Mr. Milburn: The hon. Gentleman knows well that that is not the case. There is the clearest of differences between an assessment of clinical effectiveness and cost- effectiveness--which, from his speech yesterday, he now supports--[Interruption.] NICE will make decisions based on clinical effectiveness and cost-effectiveness, and it will have to assess the drugs and treatments according to whether--for the amount of money available--they offer a clinical benefit to patients. Decisions on affordability are decisions for the NHS, not for NICE. That is precisely what the establishment order makes clear.

Mrs. Eleanor Laing (Epping Forest): On the point that the Secretary of State has just explained so precisely, can he tell the House why, if affordability is not to be taken into consideration by NICE, the House passed a statutory

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instrument last year that made a change in the criteria to be applied by NICE? That change was sneaked in last August when the House was not sitting.

Mr. Milburn: Sometimes I wonder why I bother. [Hon. Members: "Hear, hear."] Well, I am pleased that the Tories are glad about something. I have just explained why we made the amendment to the establishment order. It was precisely to clarify that NICE has a role in assessing not only for clinical effectiveness but--as the hon. Member for Woodspring and his party now agree--for cost-effectiveness. As I understand it, there is no argument about that. Decisions about affordability are a separate issue for the NHS. [Interruption.] I have tried to explain it twice and if the hon. Lady does not understand, that says more about her than about the explanation.

We have invested more money in the NHS as a priority, which will mean the largest sustained increase in funding in the history of the NHS. It will be twice the historic growth trend in NHS spending, up from 3 per cent. under the Conservatives to more than 6 per cent. under Labour. By 2004, the NHS will grow by more than one third in real terms, and more than 50 per cent. in cash terms.

Our immediate priorities for the NHS have been more doctors; more nurses; modern hospitals; more patients treated; and more money invested. Not every problem has been solved, but a start has been made on turning round the NHS after decades of neglect. Those priorities have been underpinned by the changes we have made to tackle the two-tier system of care that we inherited. First and foremost, we have abolished the hated and divisive internal market foisted on the NHS by the Conservatives. In its place, we have put the primary care groups and primary care trusts, with control of local health services now in the hands of the people who know patients' needs best.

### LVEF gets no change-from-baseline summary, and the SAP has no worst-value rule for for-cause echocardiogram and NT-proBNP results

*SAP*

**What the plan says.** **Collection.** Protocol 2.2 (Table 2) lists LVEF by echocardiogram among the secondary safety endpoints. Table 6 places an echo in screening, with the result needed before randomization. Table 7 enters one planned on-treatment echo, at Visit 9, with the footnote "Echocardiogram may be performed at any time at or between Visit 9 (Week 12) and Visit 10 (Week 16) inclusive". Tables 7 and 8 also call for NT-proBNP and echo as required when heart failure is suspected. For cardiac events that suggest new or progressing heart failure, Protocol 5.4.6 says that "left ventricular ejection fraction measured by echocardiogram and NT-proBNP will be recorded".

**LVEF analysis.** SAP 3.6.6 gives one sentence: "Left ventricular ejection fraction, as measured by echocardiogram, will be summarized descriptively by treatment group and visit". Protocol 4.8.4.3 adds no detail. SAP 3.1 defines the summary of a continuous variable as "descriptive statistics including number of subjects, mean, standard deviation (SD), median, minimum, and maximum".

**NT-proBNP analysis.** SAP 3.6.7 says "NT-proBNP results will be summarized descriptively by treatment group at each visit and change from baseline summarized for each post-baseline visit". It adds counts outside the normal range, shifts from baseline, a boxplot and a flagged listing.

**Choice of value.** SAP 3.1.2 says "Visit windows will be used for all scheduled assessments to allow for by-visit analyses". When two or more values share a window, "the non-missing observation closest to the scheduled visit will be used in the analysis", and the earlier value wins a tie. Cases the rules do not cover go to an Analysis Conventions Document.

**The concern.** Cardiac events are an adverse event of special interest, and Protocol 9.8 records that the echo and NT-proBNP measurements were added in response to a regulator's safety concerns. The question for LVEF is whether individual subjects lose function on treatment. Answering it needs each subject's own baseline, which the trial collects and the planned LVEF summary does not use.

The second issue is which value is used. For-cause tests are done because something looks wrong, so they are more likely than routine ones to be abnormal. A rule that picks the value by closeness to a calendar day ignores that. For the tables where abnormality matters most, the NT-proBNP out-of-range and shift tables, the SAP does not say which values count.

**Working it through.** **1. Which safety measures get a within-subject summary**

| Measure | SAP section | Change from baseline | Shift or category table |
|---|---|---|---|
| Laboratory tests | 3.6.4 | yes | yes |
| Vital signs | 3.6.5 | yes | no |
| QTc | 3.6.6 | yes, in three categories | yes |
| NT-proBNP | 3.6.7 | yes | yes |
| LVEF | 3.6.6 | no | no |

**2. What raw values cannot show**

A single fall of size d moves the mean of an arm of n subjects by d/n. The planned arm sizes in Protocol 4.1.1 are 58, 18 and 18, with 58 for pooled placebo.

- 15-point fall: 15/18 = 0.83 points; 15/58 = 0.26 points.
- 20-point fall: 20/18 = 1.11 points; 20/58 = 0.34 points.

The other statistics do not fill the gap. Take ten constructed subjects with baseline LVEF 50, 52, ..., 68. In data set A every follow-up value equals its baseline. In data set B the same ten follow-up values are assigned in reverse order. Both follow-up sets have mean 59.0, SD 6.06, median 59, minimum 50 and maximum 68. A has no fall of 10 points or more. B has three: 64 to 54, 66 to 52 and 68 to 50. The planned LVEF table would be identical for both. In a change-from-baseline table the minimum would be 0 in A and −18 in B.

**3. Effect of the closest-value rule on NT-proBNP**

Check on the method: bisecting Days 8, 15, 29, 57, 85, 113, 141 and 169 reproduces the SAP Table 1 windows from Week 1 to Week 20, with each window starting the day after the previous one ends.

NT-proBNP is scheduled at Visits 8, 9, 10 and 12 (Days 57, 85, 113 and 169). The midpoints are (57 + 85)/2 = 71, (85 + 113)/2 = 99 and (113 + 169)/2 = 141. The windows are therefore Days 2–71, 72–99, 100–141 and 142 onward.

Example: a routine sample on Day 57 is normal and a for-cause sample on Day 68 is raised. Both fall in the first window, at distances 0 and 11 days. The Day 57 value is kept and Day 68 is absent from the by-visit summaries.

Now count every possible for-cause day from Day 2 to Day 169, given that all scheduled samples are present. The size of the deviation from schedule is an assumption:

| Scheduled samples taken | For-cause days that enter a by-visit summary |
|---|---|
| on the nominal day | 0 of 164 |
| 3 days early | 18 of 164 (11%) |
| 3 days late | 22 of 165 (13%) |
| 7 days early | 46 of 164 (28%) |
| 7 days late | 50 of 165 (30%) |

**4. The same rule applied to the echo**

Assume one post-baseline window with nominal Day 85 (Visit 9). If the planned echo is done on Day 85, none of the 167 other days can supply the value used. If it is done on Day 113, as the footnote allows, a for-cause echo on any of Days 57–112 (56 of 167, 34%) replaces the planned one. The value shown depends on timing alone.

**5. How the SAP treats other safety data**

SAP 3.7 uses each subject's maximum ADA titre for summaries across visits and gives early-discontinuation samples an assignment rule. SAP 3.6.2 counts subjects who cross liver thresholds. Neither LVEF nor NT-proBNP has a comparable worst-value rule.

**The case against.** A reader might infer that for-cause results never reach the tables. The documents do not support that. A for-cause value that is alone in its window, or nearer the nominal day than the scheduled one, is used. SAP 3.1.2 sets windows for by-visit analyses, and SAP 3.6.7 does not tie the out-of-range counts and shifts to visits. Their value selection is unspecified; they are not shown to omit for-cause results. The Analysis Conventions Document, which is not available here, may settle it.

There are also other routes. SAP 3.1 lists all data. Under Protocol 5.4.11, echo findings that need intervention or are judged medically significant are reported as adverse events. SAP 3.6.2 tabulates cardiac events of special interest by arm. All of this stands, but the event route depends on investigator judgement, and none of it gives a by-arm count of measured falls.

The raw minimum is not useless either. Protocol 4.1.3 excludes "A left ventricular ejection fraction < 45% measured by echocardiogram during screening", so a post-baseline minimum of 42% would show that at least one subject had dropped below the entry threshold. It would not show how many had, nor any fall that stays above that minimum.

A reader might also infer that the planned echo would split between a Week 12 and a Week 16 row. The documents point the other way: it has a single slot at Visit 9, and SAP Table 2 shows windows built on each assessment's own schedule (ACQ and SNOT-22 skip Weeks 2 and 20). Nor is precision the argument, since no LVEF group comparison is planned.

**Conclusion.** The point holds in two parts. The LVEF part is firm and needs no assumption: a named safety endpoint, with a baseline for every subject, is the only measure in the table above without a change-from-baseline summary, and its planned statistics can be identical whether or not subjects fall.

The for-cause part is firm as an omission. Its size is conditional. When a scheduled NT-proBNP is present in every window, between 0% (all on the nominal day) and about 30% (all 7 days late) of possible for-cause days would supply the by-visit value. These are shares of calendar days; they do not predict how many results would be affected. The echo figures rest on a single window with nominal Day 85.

This year alone, the primary care groups--front-line doctors and nurses--are in charge of a budget of over £20 billion. That is not what the hon. Member for Woodspring calls an act of centralisation: it is the biggest-ever decentralisation in the history of the health service.

The motion accuses the Government, as did the hon. Member for Woodspring, of day-to-day political interference in the management of the NHS. The hon. Gentleman cited the number of circulars issued by the Department of Health to the health service. For the benefit of the House, I shall describe what the circulars are. Essentially, they are instructions from Ministers to NHS trusts and primary care groups.

I have some interesting figures about the extent of so-called day-to-day political interference in the work of the local NHS. In 1996, the final year of the previous Conservative Government, the then Secretary of State for Health issued a grand total of 305 explicit instructions to the national health service. Since I have been Secretary of State, I have issued a total of 21 explicit instructions to the national health service. What is more, I have set a cap on the number of such instructions to be issued from Richmond house to local health services. This year, no more than 100 health service circulars will be issued by Ministers to the local health service--and I expect the total to be far lower than that.

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I hope that that puts an end to talk about political interference in the national health service. If any party was guilty of that, it was the Conservative party.

Mr. Nick St. Aubyn (Guildford): Is not it correct that the modernisation fund, which is worth £0.5 billion a year, is entirely in the hands of Ministers, to be used at their discretion? A quarter of the beds at the Royal Surrey hospital have been cut over the past two and a half years. Senior civil servants recommended that £2.5 million be given to that hospital, but the Secretary of State personally cut that allocation to just £1 million. Will he say why he did that? If that is not political interference, what is?